The relationship between politics and churches is a complicated one that has existed for decades, if not centuries. However, there is much more to the story than most Christians may know. Many communities are hesitant to allow churches to come into their town because of the lack of revenue that the organizations bring in. Churches and places of worship hold a tax-exemption status due to laws protecting religious freedom.
Many communities are not as welcoming to the idea of building churches in their neighborhoods. According to Christianity Today, “Cash-strapped towns have frequently tried to use zoning laws to block the development of new churches and are only stopped when the federal government enforces the religious land-use laws that Christian groups advocated for in 1993 and 2000.”
Sometimes these cases are caused by outright religious intolerance and religious liberty laws help churches in such circumstances. However, some people of faith are noticing that the hostility many neighbors feel to their local church might stem from a lack of revenue rather than outright bigotry.
This is an issue that has been discussed in the Democratic presidential primary, as well. Beto O’Rourke received backlash from many conservatives—and some Democrats—when he made the comment that churches should not hold a tax-exempt status based on Christianity’s position on same-sex marriage. The former Texas congressman said, “There can be no reward, no benefit, no tax break for anyone, or any institution, any organization in America, that denies the full human rights and the full civil rights of every single one of us.” O’Rourke said that as president, he would “make that a priority” and “stop those who are infringing upon the human rights of our fellow Americans.”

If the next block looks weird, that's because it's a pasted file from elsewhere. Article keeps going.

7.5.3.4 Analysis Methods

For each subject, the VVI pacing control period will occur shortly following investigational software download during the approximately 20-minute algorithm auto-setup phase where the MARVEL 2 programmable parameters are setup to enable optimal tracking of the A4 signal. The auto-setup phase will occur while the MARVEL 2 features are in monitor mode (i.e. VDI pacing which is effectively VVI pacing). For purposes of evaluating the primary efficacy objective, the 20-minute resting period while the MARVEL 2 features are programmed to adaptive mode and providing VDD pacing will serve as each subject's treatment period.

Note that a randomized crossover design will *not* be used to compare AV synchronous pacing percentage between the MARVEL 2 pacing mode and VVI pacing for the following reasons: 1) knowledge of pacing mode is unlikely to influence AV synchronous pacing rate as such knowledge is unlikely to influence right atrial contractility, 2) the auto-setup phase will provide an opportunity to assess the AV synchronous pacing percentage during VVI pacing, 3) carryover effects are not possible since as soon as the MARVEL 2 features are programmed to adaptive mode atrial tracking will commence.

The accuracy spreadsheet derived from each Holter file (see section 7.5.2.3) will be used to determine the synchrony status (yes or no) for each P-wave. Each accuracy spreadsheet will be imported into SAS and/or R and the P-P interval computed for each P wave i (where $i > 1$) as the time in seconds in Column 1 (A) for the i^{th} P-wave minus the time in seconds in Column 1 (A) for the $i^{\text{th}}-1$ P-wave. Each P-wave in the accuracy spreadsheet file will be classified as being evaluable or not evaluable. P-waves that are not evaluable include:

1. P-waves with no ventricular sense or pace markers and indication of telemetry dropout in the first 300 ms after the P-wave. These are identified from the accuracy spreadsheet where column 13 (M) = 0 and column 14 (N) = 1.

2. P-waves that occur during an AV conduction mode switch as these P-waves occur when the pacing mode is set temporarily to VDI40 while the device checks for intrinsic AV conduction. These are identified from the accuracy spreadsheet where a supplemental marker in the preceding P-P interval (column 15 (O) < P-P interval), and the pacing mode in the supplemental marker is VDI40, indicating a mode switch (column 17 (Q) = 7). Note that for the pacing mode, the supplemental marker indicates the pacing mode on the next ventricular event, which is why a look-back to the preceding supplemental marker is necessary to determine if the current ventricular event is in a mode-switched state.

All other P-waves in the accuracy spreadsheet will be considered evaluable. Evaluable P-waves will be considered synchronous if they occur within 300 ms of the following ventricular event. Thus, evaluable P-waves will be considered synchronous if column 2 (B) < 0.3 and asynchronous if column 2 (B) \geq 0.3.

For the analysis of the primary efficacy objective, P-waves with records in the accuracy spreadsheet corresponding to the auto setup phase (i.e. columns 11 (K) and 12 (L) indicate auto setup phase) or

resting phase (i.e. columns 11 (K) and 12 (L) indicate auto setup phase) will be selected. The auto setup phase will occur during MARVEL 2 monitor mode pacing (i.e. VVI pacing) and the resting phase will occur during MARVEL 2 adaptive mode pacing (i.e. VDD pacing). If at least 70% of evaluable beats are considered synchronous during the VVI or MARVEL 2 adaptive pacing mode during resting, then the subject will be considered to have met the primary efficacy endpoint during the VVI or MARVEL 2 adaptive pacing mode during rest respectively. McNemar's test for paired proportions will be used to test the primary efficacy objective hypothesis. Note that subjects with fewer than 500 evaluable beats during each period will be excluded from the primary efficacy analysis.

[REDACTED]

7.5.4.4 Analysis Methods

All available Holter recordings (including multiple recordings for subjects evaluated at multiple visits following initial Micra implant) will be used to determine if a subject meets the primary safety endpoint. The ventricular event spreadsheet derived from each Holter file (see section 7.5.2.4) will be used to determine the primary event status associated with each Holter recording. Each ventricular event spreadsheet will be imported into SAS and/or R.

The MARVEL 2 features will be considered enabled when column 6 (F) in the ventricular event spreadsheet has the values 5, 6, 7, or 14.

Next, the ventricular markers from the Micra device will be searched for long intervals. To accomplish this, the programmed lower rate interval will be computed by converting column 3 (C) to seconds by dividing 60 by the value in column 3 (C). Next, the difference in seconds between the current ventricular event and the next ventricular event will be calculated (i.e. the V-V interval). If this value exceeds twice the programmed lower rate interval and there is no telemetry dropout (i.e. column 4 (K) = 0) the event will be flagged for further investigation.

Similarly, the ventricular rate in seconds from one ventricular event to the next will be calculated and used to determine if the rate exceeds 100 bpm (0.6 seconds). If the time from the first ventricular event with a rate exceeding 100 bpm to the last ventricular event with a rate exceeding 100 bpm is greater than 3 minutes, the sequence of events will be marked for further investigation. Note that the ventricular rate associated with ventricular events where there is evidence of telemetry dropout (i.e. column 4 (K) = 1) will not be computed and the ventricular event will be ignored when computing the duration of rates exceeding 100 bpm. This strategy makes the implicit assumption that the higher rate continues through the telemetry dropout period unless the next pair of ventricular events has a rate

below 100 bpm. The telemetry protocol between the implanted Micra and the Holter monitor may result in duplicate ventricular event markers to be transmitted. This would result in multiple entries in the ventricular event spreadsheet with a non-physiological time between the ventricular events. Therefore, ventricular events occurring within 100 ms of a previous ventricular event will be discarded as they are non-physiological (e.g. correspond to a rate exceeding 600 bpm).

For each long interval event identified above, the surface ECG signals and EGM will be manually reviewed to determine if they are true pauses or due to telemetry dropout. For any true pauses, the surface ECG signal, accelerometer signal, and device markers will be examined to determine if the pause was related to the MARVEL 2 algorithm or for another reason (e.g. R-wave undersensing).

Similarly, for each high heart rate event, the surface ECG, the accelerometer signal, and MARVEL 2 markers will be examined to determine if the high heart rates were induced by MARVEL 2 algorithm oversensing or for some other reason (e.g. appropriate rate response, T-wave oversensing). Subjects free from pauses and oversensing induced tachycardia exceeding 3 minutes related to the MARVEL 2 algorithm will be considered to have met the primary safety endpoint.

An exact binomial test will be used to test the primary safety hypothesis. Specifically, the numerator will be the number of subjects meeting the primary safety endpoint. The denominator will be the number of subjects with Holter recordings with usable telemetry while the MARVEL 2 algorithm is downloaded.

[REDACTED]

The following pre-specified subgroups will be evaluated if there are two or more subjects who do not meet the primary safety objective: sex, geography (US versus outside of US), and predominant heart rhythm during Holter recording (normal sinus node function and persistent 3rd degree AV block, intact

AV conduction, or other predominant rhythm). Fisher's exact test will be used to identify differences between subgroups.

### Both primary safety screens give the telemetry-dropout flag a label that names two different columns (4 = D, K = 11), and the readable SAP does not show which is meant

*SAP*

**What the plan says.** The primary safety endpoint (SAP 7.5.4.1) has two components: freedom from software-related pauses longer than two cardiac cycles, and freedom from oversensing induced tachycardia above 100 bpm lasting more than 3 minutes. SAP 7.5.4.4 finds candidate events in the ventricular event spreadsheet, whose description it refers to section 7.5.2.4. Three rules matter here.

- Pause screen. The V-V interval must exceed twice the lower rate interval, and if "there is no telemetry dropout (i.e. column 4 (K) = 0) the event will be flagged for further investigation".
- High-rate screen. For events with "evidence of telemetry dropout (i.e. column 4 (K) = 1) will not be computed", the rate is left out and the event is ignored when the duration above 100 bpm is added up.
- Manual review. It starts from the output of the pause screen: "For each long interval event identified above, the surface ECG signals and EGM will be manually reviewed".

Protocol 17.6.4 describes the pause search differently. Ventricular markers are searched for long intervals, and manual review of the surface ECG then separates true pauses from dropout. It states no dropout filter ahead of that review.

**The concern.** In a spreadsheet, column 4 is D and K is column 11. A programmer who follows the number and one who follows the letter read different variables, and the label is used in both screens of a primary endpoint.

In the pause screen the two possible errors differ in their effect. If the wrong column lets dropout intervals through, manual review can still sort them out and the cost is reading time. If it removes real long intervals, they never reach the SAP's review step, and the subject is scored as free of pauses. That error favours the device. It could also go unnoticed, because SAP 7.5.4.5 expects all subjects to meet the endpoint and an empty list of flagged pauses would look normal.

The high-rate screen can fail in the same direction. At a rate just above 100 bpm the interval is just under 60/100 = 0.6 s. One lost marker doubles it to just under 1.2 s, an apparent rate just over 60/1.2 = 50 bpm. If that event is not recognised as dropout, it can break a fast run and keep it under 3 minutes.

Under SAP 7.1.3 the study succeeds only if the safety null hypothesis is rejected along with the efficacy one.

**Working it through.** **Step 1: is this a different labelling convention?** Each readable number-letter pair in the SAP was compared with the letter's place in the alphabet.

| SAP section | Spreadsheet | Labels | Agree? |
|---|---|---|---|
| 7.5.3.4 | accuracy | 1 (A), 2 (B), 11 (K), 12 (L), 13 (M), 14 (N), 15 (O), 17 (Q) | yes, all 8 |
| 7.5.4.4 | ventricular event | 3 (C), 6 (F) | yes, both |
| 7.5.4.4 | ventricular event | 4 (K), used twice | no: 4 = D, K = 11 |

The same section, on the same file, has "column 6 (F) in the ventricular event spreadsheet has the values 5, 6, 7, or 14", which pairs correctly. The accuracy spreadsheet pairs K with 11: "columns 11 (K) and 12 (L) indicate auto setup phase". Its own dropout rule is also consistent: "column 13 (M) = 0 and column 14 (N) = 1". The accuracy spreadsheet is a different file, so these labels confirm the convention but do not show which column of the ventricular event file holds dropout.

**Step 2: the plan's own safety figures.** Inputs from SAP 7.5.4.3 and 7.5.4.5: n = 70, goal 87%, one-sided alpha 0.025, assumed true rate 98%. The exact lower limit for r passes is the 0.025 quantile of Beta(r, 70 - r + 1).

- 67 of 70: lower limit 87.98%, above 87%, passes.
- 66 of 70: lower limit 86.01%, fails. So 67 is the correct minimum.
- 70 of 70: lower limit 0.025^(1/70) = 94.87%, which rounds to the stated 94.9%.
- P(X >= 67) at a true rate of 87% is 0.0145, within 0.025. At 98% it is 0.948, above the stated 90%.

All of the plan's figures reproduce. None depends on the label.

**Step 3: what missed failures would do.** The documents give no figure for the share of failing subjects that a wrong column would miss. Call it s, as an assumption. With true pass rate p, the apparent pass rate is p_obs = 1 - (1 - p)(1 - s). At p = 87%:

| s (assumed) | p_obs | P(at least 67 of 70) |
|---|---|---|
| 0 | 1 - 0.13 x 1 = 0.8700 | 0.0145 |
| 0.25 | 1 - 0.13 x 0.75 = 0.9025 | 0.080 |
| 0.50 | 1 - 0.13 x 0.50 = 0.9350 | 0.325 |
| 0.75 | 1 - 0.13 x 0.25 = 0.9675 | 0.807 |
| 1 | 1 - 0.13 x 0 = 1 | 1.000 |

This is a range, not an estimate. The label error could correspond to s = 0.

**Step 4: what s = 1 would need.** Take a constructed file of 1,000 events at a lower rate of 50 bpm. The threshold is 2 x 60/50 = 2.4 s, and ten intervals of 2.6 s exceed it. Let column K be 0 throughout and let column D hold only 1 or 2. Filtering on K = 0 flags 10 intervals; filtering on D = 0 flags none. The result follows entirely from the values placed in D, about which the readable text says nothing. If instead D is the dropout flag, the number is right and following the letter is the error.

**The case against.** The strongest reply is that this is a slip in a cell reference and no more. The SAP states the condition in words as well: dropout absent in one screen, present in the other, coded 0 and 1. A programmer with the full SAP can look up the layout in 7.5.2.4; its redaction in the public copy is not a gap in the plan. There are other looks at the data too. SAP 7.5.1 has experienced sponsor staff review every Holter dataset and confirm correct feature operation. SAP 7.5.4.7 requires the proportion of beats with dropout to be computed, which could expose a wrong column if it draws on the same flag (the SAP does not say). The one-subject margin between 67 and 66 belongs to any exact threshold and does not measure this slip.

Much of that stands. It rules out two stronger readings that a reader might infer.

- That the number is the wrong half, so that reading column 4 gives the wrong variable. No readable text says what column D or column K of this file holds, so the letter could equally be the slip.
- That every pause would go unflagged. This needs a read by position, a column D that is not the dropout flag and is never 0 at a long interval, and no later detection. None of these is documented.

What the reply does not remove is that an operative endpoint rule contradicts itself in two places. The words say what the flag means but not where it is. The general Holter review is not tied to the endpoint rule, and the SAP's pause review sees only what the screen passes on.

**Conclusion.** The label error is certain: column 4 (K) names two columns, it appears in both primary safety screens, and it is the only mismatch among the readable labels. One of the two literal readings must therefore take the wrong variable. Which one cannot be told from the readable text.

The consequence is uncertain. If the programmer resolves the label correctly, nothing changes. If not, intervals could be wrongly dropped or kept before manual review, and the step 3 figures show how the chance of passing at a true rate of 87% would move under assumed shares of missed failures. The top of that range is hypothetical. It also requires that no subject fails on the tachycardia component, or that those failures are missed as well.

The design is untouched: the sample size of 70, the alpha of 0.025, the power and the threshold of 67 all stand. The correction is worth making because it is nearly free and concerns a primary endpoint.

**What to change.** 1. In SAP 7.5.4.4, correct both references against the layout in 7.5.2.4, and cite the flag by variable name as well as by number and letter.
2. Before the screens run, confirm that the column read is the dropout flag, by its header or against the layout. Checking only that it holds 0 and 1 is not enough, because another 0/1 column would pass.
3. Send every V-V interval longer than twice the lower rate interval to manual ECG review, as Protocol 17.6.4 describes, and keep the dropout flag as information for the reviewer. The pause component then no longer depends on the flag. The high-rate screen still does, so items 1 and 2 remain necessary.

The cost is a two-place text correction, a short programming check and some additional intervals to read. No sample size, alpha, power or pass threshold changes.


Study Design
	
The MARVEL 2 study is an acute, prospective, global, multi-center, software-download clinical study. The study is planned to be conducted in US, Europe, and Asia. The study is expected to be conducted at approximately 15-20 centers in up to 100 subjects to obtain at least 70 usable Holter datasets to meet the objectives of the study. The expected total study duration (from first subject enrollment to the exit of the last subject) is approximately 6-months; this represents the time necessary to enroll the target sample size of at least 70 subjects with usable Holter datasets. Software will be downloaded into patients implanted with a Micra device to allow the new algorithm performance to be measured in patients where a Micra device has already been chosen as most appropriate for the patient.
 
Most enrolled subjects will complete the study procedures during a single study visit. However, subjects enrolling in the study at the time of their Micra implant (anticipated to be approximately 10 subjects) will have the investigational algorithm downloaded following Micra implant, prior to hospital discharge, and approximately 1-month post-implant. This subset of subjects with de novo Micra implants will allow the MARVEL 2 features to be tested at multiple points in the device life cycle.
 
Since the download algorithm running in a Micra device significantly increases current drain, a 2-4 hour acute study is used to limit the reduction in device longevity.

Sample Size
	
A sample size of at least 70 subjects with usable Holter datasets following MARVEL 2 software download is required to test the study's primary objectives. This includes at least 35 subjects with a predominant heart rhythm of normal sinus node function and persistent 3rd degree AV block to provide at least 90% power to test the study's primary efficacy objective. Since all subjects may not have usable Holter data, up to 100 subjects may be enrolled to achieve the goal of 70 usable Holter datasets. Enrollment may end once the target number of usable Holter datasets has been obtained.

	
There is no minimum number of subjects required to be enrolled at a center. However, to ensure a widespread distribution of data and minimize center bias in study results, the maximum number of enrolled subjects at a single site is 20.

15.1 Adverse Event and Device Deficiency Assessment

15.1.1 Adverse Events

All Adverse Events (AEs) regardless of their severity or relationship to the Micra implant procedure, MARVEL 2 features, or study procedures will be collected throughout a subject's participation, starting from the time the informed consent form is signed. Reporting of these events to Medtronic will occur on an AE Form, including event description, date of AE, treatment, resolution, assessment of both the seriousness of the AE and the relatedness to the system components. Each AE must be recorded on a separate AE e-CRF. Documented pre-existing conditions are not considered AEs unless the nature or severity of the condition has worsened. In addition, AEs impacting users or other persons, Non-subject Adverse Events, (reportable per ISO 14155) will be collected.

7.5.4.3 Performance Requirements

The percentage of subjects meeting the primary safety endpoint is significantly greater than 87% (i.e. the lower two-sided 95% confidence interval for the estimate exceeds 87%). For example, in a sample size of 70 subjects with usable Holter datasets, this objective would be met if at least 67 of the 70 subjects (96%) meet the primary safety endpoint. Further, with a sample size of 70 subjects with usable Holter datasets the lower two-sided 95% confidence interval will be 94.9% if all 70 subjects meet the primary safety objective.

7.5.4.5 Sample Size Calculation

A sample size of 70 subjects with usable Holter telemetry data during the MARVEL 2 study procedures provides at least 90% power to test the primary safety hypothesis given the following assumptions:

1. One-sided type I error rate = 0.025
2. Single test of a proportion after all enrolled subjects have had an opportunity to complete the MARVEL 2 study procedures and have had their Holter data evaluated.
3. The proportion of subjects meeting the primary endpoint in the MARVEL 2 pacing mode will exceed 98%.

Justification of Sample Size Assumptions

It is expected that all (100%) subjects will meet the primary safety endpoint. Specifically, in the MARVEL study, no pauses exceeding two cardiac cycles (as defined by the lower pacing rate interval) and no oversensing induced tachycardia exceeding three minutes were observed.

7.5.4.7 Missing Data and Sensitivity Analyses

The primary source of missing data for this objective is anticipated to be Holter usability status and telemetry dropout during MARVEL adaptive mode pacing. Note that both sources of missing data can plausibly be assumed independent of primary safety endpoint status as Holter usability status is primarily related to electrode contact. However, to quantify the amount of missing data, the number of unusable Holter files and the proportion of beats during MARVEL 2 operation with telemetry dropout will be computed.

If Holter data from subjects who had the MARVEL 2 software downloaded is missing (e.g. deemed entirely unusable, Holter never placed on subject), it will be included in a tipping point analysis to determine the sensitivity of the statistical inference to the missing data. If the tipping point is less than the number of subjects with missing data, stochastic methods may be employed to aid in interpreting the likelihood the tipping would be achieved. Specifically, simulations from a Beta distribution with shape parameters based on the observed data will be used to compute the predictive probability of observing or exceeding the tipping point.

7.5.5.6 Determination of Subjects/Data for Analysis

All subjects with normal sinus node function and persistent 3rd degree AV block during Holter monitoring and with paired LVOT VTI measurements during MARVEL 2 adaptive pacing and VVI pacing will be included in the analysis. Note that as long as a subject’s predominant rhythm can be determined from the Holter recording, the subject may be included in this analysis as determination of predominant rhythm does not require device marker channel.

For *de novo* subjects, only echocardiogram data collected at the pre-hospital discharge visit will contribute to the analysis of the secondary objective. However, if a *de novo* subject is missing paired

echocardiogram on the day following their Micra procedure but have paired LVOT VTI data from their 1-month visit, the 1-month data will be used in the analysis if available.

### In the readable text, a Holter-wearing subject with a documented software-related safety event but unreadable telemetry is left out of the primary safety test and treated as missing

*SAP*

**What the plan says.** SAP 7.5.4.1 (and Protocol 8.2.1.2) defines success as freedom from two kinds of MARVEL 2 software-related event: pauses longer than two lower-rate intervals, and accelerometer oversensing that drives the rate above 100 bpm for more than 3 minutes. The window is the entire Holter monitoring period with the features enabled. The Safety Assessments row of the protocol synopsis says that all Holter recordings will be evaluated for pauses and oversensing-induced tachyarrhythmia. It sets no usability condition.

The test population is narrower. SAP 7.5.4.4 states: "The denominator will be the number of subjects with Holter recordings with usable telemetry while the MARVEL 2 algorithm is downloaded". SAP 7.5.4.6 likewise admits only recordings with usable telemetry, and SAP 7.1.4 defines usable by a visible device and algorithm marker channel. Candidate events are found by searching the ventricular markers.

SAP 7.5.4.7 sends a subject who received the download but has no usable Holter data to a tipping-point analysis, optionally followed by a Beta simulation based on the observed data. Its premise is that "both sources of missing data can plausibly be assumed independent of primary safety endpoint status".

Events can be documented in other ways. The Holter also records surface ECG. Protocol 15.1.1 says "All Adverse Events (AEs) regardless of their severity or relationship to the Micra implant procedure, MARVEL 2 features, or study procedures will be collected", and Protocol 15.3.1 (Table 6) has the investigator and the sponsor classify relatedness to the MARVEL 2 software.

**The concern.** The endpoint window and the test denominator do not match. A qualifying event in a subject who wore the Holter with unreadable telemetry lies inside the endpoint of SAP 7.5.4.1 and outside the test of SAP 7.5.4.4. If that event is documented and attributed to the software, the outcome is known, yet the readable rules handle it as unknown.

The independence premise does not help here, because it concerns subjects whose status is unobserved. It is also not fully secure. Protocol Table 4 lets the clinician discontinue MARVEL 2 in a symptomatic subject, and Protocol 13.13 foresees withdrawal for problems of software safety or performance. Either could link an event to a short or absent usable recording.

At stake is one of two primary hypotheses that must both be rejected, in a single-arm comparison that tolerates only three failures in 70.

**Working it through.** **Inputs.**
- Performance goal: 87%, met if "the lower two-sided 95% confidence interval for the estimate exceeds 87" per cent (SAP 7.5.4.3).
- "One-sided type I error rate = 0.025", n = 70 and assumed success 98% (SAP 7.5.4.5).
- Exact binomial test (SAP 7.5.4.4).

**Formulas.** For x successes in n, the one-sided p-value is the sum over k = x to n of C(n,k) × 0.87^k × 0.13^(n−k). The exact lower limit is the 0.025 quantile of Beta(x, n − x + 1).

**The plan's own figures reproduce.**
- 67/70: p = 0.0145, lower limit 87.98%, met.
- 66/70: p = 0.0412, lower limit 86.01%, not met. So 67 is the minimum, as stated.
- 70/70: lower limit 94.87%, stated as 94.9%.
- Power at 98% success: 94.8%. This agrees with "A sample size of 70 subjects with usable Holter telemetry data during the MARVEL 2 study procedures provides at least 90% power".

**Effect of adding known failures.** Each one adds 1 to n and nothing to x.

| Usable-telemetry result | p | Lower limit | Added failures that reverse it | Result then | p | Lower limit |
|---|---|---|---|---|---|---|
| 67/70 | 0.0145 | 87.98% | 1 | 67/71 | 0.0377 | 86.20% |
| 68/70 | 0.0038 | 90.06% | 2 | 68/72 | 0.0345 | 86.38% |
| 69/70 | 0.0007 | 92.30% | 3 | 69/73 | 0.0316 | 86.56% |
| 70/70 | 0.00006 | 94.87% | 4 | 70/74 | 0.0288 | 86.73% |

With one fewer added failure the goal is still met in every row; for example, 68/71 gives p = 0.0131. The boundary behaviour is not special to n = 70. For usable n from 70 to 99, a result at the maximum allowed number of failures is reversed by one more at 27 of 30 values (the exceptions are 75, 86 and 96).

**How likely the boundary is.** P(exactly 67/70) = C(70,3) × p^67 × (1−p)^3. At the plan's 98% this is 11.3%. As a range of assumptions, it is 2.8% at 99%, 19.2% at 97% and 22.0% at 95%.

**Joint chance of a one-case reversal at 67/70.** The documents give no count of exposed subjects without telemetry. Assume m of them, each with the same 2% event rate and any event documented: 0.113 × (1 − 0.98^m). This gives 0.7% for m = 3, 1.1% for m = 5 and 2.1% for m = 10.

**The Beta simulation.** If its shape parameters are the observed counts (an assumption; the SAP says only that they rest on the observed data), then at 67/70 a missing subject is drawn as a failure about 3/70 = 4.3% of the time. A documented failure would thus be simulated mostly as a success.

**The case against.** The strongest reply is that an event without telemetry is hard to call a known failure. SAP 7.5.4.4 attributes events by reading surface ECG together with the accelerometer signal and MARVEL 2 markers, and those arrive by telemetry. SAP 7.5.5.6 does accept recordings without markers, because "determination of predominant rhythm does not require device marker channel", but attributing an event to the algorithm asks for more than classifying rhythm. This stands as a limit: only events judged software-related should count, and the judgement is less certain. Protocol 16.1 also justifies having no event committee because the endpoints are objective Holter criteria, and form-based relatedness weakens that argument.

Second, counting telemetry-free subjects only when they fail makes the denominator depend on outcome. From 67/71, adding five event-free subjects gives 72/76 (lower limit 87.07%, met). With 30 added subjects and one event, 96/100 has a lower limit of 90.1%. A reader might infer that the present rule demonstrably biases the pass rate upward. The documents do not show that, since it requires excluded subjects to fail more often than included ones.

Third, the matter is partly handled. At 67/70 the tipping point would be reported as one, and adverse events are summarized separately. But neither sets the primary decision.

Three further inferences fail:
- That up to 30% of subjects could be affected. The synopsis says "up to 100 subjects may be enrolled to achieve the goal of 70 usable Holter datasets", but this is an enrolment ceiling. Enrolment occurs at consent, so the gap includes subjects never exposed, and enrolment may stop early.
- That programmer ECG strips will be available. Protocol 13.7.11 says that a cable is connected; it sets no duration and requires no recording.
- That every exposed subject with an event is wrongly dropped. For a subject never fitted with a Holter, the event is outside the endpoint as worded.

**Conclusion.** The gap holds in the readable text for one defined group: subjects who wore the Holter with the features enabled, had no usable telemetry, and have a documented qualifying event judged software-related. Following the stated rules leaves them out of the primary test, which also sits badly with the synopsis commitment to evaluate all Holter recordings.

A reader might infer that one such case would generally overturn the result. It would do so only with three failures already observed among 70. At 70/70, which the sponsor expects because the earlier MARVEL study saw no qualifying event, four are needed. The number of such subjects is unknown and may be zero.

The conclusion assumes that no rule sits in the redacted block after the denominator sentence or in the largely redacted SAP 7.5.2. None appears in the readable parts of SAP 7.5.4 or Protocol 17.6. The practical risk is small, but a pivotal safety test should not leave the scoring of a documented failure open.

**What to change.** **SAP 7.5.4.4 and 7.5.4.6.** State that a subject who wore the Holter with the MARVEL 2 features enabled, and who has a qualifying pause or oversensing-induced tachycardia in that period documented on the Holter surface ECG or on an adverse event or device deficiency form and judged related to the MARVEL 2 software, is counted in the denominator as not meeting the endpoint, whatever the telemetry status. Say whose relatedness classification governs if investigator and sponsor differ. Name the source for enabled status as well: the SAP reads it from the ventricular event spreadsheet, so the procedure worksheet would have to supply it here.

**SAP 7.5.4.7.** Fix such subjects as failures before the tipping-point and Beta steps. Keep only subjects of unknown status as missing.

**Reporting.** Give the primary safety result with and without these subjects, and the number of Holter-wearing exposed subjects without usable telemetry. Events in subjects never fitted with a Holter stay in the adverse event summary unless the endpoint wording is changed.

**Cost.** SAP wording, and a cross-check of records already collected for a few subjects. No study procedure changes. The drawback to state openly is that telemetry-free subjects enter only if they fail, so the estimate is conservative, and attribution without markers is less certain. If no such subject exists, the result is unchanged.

While it is an issue in the public eye right now, the debate about church tax exemption in America isn’t new. In the 18th century, the European tradition held that certain churches were not made to pay taxes, but they were also “supported by taxes levied on the general public.” Many Americans were not fond of this idea, including Isaac Backus, John Leland and Thomas Jefferson, who advocated for the separation of church and state, leading to the status churches hold now in the U.S.
In our modern-day, there has been a rise in opposition towards religion, with many millennials reporting that they have no definitive personal faith or do not practice religion at all. Political scientist Ryan Burge recently posted a study that found that the same numbers of Americans claim no religion as those who claim to be Catholic or Evangelical.
Some believe that the church should be aware of the ways in which it may be harming its own reputation by avoiding paying taxes.
As historian Paul Matzko points out, it might not be worth it to alienate the communities in which churches reside. “After all, why did Jesus, when asked if he owed taxes to Rome, say, ‘Give back to Caesar what is Caesar’s and to God what is God’s?’ (Mark 12:17) It is far better to live peaceably with all people, giving ‘to everyone what you owe them—if you owe taxes, pay taxes.'” (Rom. 13:7) Religious Americans fear a country where there is no tax-exemption status for churches, as they believe this will lead to no churches at all. This, too, is a fair concern and it will do the religious community well to continue to debate both sides.